- Texas ratsnake (Pantherophis obsoletus, Say, 1823): 25-27 (rarely 23 or 29) midbody scale rows weakly keeled laterally, strongly keeled dorsally; 218-246 ventrals, 63-90 subcaudals; lacks spearpoint marking on dorsal crown of head, as first blotch on neck bifurcates forward onto nape of neck then fades on reaching parietal skutes; usually 1-3 small dark spots on crown of juvenile, lost in adult; juvenile eyemask narrow, crossing forehead, passing through eyes, extending back to but not beyond mouthline, lost entirely in adult as dorsal head darkens to uniformly dark gray; typical adult 42-72 inches long, record 86 inches; mate in April or May, producing clutch of 5-20 nongranular white eggs 1.625-2.75 inches long, laid in hollow logs, stumps, decaying vegetation, manure piles, hatching in August or September, hatchlings 10-16 inches (25-41 cm) long;
- Slowinski’s cornsnake (Pantherophis slowinskii, Burbrink, 2002): long believed to be an intergrade subspecies of the Corn Snake (P. guttatus) and Great Plains Ratsnake (P. emoryi), and recently elevated to species status; medium-sized, grayish-brown with large, alternating, chocolate-brown blotches often bordered in black, a spearhead marking on the head, a maize-marked belly (checkered black and white); though similar to the Western Rat Snake (P. obsoletus), the dark bar that runs through its eye extends through the jawline onto the neck while that of the Western Rat Snake stops abruptly at the jawline; nocturnal and secretive, is an excellent climber and often arboreal, and thus is rarely encountered by humans once past adolescence; in temperament similar to the Great Plains Rat Snake (P. emoryi), which relies on camouflage for defense and rarely bites; preys on small mammals and birds, employing constriction and consumed. Presumably, it follows an activity pattern similar to other rat snakes: hibernate through winter, breed in the spring, and lay eggs in the summer; known from isolated portions of southeastern Arkansas (Drew County) and considered rare.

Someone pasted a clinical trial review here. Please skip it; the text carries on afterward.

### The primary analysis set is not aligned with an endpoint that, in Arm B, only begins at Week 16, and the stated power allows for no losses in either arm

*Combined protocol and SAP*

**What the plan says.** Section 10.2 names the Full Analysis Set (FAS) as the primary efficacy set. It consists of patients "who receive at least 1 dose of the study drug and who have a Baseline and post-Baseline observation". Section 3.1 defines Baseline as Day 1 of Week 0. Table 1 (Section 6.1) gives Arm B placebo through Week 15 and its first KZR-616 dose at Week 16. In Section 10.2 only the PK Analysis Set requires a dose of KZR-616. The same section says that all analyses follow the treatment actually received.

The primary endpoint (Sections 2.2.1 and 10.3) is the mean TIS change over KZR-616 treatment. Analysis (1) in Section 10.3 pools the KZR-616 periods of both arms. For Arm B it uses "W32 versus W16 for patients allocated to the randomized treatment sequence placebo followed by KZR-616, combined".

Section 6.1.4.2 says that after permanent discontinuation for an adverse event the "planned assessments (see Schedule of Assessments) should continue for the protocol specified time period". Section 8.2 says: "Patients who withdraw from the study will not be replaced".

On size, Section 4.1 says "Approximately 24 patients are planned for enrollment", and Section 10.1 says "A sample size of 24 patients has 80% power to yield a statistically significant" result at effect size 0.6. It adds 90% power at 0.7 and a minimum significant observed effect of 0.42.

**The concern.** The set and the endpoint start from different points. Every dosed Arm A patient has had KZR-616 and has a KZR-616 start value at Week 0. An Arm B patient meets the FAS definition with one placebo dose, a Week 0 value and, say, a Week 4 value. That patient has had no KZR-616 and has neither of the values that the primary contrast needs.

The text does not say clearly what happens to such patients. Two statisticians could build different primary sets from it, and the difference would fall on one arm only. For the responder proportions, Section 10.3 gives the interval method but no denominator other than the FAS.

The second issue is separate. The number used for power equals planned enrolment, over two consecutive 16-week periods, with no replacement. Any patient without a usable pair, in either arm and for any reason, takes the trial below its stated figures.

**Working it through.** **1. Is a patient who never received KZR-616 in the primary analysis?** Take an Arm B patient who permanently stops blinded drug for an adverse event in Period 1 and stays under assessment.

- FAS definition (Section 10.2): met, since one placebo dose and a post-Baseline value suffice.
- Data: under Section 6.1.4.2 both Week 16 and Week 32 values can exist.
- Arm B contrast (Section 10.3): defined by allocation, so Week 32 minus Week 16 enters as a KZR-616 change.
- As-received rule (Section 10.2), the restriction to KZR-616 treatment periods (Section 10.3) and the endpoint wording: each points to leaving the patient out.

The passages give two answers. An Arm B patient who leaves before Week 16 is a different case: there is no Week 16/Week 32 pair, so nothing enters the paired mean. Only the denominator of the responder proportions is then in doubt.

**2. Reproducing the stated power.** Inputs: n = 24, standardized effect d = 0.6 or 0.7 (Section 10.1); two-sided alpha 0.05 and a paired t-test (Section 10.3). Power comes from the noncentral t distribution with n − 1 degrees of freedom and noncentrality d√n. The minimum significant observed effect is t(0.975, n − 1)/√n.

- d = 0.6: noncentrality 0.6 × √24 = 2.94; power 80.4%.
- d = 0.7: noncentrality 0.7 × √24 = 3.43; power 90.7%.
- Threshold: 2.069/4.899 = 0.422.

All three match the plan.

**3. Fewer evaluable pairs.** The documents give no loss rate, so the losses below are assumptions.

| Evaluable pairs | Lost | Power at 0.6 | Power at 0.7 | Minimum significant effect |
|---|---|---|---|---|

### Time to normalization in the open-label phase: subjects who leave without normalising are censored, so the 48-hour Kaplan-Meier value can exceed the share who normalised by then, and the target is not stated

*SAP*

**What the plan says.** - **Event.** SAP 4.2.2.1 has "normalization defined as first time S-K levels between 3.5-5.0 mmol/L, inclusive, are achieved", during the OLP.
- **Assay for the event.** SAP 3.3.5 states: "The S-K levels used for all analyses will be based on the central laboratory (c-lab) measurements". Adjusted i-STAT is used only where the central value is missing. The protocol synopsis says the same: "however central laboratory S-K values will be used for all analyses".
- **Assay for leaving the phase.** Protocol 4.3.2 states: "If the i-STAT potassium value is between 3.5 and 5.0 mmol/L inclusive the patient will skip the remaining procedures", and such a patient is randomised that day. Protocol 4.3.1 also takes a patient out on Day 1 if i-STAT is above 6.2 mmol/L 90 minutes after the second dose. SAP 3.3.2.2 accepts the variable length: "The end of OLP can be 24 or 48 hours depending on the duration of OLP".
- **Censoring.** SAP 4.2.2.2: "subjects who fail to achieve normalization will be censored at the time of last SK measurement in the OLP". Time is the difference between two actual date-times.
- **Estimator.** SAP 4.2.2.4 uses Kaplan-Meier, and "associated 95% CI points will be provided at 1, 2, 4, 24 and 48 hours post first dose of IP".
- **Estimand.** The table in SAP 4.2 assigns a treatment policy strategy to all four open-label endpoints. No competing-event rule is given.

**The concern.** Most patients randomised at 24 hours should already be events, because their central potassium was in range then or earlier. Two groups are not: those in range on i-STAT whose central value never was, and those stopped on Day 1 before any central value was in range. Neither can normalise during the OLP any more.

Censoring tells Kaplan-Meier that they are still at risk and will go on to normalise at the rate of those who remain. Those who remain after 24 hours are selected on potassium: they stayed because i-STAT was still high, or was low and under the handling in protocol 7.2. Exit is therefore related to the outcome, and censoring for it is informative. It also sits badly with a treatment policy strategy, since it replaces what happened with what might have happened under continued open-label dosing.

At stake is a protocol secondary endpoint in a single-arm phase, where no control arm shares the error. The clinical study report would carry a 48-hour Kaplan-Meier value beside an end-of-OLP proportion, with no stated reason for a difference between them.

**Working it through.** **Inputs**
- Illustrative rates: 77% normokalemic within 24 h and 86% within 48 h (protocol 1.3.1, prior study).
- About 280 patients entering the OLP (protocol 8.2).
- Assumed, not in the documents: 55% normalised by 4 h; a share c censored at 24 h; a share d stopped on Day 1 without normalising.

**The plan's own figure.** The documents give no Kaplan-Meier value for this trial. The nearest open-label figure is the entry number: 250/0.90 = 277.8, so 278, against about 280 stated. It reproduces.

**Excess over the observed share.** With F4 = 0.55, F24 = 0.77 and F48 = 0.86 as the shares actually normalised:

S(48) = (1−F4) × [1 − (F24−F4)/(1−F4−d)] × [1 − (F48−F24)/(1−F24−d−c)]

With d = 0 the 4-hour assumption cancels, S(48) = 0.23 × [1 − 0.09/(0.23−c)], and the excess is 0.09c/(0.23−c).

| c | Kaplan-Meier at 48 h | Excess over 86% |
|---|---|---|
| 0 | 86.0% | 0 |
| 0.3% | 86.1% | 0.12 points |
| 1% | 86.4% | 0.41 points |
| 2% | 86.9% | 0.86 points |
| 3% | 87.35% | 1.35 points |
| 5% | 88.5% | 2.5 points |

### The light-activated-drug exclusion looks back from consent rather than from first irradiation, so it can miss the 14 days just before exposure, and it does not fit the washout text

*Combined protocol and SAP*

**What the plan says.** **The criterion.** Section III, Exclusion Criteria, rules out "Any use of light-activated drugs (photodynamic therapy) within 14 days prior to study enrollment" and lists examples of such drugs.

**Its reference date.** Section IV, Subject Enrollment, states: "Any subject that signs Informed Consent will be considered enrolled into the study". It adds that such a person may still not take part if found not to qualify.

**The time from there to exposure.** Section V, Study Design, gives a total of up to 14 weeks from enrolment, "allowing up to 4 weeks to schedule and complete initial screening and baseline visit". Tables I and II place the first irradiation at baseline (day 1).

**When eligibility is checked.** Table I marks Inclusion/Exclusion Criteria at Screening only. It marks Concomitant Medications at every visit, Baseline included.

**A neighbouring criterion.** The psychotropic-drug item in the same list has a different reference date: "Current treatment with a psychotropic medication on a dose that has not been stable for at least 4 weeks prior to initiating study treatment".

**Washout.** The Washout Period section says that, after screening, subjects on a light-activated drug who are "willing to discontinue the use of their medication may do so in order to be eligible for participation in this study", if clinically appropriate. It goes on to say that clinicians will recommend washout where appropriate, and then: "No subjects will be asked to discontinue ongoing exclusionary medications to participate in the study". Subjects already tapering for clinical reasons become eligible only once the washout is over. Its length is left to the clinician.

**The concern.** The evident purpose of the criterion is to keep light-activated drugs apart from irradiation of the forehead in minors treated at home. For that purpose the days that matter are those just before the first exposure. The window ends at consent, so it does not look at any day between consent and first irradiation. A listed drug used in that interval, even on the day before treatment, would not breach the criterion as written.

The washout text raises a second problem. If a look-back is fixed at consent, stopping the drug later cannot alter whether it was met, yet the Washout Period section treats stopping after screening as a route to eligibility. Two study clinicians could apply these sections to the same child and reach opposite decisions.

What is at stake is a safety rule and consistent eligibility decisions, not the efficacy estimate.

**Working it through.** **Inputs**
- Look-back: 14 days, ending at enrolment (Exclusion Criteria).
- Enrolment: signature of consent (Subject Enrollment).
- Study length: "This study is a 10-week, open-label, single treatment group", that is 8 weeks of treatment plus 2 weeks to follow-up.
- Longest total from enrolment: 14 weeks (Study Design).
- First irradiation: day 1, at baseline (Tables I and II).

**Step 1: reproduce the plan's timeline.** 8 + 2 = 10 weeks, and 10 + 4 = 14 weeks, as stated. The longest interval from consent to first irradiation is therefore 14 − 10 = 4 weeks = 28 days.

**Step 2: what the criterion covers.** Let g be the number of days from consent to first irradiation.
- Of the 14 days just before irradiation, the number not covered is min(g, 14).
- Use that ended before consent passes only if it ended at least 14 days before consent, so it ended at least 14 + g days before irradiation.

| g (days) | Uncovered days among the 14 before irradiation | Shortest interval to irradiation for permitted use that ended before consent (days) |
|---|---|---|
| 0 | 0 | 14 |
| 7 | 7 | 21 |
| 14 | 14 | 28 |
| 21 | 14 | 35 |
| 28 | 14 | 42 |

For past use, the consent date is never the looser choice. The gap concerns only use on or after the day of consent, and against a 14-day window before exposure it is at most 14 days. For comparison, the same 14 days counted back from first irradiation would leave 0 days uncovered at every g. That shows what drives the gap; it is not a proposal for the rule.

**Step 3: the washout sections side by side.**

- Central ratsnake (Pantherophis spiloides, Duméril, Bibron & Duméril, 1854): 25-27 (rarely 29) midbody dorsals; 227-258 ventrals, 70-92 subcaudals;
- Western foxsnake (Pantherophis vulpinus, Baird & Girard, 1853): adult without conspicuous head markings; juvenile with dark eyemask from eyes across forehead, through eyes backward from eye to angle of jaw; adult and juvenile boldly blotched on ground coloration of yellowish to light brown (ground color lighter in juvenile); belly yellow, strongly checkered with black; oviparous, lays 7-15 eggs that hatch in 35-65 days, with hatchlings 12-14 inches (30-35 cm) long; adults 36-54 inches in length typical, record 70.5 inches;
Note in the current species list, above, that no subspecies are listed. One may presume this state of affairs is only temporary, and that this list will be broadened to include a number of subspecies as it is subjected to several revisions over the coming months and years. For those used to the older nomenclature for the Texas ratsnake, the following notes are applicable: